In January 2016 a Dutch TV program reported that 5,600 medical records of Dutch patients were prepared for digitization (free of staples and paper clips) by Belgian prisoners. Although the prisoners had signed a confidentiality agreement according to the party concerned, scanning and preparation of papers by this group raised some questions.
For organizations that are digitizing and archiving documents and files, the scanning street is just the beginning of a complex process. Not only is manual preparation at the beginning of the scanning street still commonplace, improvements are also possible in the rest of the process. After the first step (the actual scanning of the documents) classification and metadata is added to documents, often manually.
Whether it is done at the end of the scan street, or in case of content enrichment such as a migration of file shares to a new ECM environment (e.g. SharePoint), manual document classification is time consuming, and it is not consistent. Although librarians and information specialists are highly skilled, it is difficult for a team to classify content consistently and unambiguously, even if they are following a standard template. Give a set of documents to different specialists and there is discrepancy in the way they will classify the documents.
Content classification nowadays is not always a task for specialists, it is often performed by people within the organization at the moment they introduce a document. Often they don’t see the importance of proper classification, and problems arise with the quality of the classification (no training, so inconsistent allocation of metadata).
This problem is of course not a new problem, but it is something that is becoming more acute. First, because the volume of documents and information significantly increases, and secondly because there are increasing risks and costs when it is clear that your document management does not comply with laws and regulations.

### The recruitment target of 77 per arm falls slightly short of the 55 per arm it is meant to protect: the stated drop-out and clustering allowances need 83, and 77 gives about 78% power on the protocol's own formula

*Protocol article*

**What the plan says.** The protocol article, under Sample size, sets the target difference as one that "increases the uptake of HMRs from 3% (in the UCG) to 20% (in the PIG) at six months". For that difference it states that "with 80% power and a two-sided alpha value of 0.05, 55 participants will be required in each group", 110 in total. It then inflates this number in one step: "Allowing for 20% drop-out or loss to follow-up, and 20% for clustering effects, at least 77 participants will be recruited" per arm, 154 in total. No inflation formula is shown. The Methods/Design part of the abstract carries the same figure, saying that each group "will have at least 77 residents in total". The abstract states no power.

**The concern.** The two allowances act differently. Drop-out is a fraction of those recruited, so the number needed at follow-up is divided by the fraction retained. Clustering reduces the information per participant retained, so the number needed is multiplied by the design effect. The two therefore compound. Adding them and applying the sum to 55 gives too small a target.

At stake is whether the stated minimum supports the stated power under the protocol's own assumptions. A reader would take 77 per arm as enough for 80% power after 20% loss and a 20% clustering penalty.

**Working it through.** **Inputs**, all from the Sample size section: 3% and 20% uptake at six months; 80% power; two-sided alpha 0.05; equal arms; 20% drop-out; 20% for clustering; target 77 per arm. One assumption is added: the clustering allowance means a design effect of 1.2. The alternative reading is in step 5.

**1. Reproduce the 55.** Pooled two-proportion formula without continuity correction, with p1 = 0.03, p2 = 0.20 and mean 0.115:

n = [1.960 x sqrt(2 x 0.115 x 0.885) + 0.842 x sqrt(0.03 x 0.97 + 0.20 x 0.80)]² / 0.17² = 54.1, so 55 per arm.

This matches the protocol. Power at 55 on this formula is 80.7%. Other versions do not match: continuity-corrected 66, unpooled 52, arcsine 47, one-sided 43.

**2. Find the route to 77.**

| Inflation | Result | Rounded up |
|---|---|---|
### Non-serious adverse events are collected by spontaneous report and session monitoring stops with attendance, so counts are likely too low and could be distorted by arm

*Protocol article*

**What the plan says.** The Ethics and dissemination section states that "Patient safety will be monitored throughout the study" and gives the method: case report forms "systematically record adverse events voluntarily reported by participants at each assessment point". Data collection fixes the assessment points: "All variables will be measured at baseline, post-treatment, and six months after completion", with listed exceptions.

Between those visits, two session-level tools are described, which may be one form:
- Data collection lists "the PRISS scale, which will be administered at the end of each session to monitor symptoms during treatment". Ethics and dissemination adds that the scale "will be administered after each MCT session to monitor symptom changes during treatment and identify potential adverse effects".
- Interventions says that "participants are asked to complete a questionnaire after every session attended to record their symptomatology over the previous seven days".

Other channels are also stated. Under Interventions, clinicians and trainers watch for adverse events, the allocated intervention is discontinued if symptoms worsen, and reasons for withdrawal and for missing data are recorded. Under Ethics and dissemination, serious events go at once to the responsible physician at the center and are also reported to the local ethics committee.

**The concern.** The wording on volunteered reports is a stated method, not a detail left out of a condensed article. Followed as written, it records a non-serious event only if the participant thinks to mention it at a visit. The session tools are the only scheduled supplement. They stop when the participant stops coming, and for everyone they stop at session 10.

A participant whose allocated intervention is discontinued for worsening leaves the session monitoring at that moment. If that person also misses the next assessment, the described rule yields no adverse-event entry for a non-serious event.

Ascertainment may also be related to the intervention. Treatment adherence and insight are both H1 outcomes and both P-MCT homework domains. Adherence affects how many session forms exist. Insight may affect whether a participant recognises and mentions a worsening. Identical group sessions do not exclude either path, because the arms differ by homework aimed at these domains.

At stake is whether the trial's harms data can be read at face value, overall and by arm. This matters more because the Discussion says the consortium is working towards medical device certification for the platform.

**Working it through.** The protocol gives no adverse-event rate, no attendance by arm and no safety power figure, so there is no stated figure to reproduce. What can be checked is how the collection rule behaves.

A proven method to classify documents is to use intelligent tooling. Multiple vendors offer solutions for automatic classification. Most of the solutions, however, classify based on the form or layout of documents, and found keywords. Xillio's approach goes a step further and assigns labels based on grammar, spelling, choice of words and repetition used in the document.
In addition, Xillio's solution works on any set of documents from any given content system, mostly the network drives or file shares. But also think of ECM, DM and DAM systems, even custom-built legacy systems, or systems which are only partly in use.
And the winner is…..
Manual classification is subjective and therefore inconsistent, but not necessarily worse or less accurate than automatic classification. Nowadays there are better ways to classify your documents than doing it by hand, with solutions that offer the same or even higher accuracy and guarantee a huge improvement in terms of production speed.
We recently did a project to automatically add metadata to OpenText Content Server content. Read this case study.